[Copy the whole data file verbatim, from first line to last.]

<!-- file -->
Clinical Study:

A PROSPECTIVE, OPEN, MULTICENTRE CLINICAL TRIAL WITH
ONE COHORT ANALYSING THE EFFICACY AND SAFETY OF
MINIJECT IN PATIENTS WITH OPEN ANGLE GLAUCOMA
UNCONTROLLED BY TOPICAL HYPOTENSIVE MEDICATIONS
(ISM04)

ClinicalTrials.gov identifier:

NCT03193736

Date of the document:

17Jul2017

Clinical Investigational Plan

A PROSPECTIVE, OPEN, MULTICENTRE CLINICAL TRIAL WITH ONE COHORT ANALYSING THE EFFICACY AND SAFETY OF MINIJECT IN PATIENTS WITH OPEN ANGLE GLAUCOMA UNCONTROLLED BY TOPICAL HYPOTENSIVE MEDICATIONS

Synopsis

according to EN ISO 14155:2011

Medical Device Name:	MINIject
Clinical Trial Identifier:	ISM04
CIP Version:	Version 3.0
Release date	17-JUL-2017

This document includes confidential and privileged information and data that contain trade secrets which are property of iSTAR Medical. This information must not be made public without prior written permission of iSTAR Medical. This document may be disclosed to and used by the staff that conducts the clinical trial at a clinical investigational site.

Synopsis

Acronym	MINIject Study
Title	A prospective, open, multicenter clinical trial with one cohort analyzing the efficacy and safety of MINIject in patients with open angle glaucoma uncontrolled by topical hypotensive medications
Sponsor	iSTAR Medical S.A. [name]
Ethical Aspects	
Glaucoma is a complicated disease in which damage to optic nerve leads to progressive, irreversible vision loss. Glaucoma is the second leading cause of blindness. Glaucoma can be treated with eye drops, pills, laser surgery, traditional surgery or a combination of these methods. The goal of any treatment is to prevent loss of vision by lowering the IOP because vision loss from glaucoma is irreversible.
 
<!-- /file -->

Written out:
Clinical Study:

A PROSPECTIVE, OPEN, MULTICENTRE CLINICAL TRIAL WITH
ONE COHORT ANALYSING THE EFFICACY AND SAFETY OF
MINIJECT IN PATIENTS WITH OPEN ANGLE GLAUCOMA
UNCONTROLLED BY TOPICAL HYPOTENSIVE MEDICATIONS
(ISM04)

ClinicalTrials.gov identifier:

NCT03193736

Date of the document:

17Jul2017

Clinical Investigational Plan

A PROSPECTIVE, OPEN, MULTICENTRE CLINICAL TRIAL WITH ONE COHORT ANALYSING THE EFFICACY AND SAFETY OF MINIJECT IN PATIENTS WITH OPEN ANGLE GLAUCOMA UNCONTROLLED BY TOPICAL HYPOTENSIVE MEDICATIONS

Synopsis

according to EN ISO 14155:2011

Medical Device Name:	MINIject
Clinical Trial Identifier:	ISM04
CIP Version:	Version 3.0
Release date	17-JUL-2017

This document includes confidential and privileged information and data that contain trade secrets which are property of iSTAR Medical. This information must not be made public without prior written permission of iSTAR Medical. This document may be disclosed to and used by the staff that conducts the clinical trial at a clinical investigational site.

Synopsis

Acronym	MINIject Study
Title	A prospective, open, multicenter clinical trial with one cohort analyzing the efficacy and safety of MINIject in patients with open angle glaucoma uncontrolled by topical hypotensive medications
Sponsor	iSTAR Medical S.A. [name]
Ethical Aspects	
Glaucoma is a complicated disease in which damage to optic nerve leads to progressive, irreversible vision loss. Glaucoma is the second leading cause of blindness. Glaucoma can be treated with eye drops, pills, laser surgery, traditional surgery or a combination of these methods. The goal of any treatment is to prevent loss of vision by lowering the IOP because vision loss from glaucoma is irreversible.
 